# Difference between revisions of "Integer"

(no, whole numbers aren't negative ... not in the math textbook I'm using) |
(restored a more accurate version. While it is good to help make jargon understandable, it should not obfuscate the meaning behind the article.) |
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− | An '''integer''' is any number | + | An '''integer''' is any number that does not have any fractional or decimal components. Numbers such as 1,2 and -3 are integers, but 2½, √5 are not. The mathematical symbol for this set is <math>\mathbb{Z}</math>. More precisely, the set of all integers consists of all natural numbers {1, 2, 3, 4, ...}, their negatives {-1, -2, -3, -4, ...} and 0. A formal definition is that it is the only [[integral domain]] whose positive elements are well ordered and in which order is preserved by addition. |

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− | More precisely, the set of all integers consists of all natural numbers {1, 2, 3, 4, ...}, their negatives {-1, -2, -3, -4, ...} and 0. A formal definition is that it is the only [[integral domain]] whose positive elements are well ordered and in which order is preserved by addition. | + | |

An integer may be: | An integer may be: |

## Revision as of 23:13, 22 February 2013

An **integer** is any number that does not have any fractional or decimal components. Numbers such as 1,2 and -3 are integers, but 2½, √5 are not. The mathematical symbol for this set is . More precisely, the set of all integers consists of all natural numbers {1, 2, 3, 4, ...}, their negatives {-1, -2, -3, -4, ...} and 0. A formal definition is that it is the only integral domain whose positive elements are well ordered and in which order is preserved by addition.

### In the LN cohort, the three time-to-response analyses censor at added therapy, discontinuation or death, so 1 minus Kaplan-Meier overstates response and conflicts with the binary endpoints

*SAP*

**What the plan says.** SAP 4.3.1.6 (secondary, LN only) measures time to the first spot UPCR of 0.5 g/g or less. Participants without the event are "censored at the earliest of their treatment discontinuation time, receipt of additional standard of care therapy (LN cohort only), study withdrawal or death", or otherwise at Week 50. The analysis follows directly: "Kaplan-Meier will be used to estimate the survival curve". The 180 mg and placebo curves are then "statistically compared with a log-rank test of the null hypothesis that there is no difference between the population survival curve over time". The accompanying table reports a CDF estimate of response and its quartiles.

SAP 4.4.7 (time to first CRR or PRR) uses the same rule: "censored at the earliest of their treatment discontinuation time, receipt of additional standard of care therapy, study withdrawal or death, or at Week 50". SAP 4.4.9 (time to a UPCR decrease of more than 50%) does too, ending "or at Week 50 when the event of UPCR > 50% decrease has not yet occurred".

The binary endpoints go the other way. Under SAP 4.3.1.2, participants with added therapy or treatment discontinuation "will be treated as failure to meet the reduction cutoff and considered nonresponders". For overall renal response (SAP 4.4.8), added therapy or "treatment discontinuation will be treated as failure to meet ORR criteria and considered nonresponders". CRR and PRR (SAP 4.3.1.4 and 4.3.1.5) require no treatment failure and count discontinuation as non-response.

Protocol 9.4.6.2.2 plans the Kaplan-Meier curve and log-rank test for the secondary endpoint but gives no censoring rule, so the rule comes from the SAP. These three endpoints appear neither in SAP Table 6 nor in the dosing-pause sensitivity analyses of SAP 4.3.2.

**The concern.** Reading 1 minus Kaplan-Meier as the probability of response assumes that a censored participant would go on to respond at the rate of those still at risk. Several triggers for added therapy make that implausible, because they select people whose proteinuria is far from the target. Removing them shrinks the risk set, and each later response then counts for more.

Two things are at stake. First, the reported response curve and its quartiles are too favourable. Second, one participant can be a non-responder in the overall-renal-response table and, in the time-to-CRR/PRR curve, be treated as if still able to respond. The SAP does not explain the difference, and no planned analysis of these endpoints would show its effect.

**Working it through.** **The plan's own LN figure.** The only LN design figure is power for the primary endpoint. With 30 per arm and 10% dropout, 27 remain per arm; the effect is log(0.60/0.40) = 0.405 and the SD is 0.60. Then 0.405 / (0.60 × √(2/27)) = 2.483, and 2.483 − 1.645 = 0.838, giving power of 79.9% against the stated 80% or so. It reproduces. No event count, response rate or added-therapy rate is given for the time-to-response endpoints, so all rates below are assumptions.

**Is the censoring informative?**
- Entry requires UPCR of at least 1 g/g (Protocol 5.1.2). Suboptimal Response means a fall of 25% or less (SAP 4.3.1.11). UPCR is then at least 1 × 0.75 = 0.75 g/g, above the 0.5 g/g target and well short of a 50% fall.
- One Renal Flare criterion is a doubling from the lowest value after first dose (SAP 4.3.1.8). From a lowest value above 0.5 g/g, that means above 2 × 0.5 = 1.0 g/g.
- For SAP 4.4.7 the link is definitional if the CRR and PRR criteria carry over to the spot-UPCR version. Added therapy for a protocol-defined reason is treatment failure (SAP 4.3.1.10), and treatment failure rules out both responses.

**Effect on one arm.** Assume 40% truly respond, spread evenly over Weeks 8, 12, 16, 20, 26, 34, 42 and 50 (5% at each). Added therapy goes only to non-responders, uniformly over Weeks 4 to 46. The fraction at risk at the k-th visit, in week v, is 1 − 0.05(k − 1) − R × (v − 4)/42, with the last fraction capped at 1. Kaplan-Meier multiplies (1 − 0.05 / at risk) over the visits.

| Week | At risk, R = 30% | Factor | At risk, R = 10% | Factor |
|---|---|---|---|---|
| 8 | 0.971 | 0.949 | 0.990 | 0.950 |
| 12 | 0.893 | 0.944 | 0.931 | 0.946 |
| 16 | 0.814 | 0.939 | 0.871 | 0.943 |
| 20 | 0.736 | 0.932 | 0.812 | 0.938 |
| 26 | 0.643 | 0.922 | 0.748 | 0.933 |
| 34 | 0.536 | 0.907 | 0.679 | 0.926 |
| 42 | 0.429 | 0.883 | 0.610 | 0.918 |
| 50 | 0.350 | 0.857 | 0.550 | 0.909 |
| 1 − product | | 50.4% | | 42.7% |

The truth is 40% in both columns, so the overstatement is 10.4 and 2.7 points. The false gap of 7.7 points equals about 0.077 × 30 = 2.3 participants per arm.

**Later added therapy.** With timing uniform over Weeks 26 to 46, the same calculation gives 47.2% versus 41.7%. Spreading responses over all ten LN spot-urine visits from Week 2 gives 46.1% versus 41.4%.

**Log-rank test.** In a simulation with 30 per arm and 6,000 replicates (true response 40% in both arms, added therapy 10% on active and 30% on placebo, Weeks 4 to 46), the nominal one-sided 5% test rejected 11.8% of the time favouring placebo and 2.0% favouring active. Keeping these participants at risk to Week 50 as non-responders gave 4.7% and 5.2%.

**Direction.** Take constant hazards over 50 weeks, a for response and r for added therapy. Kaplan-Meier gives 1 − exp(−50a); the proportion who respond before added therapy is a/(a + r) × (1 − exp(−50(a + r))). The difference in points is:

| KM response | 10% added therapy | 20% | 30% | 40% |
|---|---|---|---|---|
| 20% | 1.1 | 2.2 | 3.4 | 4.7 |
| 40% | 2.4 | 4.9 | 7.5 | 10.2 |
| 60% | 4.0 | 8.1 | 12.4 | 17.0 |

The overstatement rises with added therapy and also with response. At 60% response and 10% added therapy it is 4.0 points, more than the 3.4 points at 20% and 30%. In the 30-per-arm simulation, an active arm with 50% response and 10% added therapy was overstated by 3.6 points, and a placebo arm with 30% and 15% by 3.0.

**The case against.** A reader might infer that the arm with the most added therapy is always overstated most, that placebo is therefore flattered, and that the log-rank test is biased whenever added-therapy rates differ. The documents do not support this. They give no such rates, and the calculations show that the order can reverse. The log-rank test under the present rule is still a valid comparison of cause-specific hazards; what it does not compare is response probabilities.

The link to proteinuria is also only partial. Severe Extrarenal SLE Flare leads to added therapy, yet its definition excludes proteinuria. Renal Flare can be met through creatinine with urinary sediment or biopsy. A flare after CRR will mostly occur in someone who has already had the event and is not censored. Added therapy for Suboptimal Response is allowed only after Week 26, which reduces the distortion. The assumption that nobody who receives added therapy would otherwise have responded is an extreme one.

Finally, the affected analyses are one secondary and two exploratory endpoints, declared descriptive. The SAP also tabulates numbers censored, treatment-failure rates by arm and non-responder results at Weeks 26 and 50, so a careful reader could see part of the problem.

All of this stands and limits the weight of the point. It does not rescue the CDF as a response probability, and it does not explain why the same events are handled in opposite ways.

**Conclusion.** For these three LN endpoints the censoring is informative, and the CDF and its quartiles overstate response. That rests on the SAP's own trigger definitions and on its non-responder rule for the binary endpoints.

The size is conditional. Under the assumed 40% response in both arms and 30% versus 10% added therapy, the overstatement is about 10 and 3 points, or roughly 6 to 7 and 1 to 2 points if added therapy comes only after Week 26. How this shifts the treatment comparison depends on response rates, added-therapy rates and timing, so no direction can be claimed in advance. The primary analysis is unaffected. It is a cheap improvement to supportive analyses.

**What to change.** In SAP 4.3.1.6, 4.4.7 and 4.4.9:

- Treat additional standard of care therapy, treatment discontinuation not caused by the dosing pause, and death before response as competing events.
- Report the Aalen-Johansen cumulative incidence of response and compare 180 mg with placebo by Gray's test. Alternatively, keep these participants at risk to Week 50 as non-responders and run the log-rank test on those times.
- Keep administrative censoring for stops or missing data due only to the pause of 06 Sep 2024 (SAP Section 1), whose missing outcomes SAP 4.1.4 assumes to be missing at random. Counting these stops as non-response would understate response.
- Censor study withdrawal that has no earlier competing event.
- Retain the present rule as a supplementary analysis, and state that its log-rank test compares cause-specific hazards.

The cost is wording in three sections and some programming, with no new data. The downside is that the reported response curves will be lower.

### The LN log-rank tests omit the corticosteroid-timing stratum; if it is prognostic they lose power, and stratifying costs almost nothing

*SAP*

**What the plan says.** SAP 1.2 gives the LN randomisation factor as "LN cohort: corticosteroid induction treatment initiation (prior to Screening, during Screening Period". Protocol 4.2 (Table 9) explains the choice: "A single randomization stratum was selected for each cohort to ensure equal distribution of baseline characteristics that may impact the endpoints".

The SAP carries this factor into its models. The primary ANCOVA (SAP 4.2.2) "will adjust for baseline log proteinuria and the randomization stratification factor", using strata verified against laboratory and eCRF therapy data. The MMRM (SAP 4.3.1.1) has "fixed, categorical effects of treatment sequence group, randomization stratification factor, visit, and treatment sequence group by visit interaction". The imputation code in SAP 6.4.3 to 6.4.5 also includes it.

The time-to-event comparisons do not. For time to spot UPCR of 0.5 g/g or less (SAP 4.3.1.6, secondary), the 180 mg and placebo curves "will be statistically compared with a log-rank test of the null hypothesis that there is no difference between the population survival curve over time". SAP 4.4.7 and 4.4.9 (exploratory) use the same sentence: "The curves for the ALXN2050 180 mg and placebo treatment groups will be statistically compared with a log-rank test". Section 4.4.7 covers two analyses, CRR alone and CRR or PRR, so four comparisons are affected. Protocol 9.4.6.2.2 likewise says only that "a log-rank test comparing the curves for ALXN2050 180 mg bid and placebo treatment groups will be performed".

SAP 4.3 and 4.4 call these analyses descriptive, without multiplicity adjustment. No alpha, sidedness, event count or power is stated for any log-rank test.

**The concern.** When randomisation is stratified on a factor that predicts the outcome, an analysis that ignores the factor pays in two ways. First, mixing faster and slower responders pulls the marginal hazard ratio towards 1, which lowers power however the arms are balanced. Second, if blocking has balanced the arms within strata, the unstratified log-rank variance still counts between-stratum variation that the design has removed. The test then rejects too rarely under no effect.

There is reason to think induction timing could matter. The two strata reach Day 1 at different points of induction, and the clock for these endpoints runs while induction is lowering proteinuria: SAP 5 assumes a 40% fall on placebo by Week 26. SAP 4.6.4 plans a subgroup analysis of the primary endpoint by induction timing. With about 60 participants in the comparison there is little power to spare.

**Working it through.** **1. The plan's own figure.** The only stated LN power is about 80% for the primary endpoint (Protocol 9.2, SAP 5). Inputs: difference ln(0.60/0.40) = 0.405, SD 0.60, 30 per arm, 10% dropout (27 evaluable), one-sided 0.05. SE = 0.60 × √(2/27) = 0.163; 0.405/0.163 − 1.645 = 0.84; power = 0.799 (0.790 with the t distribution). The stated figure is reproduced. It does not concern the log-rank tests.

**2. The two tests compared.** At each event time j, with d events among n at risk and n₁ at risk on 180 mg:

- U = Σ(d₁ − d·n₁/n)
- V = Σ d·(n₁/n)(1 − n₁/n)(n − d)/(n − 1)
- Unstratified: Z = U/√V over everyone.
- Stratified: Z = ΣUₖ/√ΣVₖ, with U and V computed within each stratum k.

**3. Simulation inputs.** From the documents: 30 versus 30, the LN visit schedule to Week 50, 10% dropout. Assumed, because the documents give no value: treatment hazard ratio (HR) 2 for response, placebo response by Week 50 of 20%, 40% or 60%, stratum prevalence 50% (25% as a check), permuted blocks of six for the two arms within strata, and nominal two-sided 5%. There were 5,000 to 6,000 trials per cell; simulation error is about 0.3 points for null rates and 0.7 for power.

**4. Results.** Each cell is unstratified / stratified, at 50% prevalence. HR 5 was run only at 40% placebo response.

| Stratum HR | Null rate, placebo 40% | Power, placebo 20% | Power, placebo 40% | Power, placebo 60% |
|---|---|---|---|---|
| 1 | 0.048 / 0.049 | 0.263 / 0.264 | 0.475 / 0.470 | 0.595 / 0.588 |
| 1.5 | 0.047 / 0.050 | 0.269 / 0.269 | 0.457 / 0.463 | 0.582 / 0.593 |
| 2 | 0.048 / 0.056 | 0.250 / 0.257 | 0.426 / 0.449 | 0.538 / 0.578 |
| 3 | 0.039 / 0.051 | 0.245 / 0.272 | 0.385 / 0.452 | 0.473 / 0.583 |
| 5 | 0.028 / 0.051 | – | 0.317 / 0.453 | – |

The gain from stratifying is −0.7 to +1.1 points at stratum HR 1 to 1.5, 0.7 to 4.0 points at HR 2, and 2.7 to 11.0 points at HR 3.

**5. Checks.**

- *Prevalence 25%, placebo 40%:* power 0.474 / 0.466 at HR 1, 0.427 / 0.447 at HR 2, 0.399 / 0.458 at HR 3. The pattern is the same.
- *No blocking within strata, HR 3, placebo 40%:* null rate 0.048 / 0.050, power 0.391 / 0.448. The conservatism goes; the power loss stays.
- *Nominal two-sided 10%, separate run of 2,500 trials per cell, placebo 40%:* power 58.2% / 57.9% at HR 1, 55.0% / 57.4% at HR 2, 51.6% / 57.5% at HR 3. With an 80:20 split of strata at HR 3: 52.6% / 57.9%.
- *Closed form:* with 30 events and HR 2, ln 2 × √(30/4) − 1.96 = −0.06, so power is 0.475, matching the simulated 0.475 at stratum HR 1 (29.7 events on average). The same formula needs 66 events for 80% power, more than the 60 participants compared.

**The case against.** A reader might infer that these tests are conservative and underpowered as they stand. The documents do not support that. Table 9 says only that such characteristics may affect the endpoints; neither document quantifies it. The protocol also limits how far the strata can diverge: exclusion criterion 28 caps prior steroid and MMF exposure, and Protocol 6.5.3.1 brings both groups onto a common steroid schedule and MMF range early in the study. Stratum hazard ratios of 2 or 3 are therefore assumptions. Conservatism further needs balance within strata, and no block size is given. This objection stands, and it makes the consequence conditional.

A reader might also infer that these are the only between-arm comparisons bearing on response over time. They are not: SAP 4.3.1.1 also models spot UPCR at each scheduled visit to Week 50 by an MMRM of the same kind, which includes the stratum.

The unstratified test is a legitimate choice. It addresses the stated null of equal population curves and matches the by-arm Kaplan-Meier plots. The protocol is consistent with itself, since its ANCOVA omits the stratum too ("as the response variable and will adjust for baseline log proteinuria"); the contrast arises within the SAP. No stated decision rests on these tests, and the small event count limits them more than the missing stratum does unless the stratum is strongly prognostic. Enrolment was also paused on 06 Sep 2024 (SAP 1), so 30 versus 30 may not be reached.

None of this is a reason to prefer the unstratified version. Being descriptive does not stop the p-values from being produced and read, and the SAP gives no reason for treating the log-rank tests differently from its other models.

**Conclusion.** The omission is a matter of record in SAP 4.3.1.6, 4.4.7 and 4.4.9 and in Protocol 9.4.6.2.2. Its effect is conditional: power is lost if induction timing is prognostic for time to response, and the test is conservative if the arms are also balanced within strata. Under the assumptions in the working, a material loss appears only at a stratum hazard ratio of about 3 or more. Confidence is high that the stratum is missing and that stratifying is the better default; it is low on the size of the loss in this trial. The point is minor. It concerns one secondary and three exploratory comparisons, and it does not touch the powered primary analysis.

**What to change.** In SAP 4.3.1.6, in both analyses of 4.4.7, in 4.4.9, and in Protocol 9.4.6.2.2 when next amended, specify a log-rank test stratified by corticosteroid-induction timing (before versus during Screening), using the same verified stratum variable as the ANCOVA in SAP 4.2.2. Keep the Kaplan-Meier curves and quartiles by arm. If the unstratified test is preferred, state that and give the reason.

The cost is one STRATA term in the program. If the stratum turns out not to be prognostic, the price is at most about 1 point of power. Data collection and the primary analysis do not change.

An integer may be:

- even (divisible by two)
- odd (not divisible by two)
- positive (more than zero)
- negative (less than zero)
- whole (undivided)
- composite (divisible into other integers) or prime (only divisible by itself and one)

Every integer larger than 1 has a unique prime factorization.

Some examples of integers: 1, 10/5, 98058493, -87, -3/3, both square roots of 9, and 0.

Likewise, the following numbers are not integers: 5/10, the square root of -9, 8.75, and pi.

Some subsets of the integers are often used. They have their own symbols:

set | name | symbol |
---|---|---|

..., -2, -1, 0, 1, 2, ... | integers | |

1, 2, 3, 4, ... | positive integers | |

0, 1, 2, 3, 4, ... | nonnegative integers | |

0, -1, -2, -3, -4, ... | nonpositive integers | |

-1, -2, -3, -4, ... | negative integers |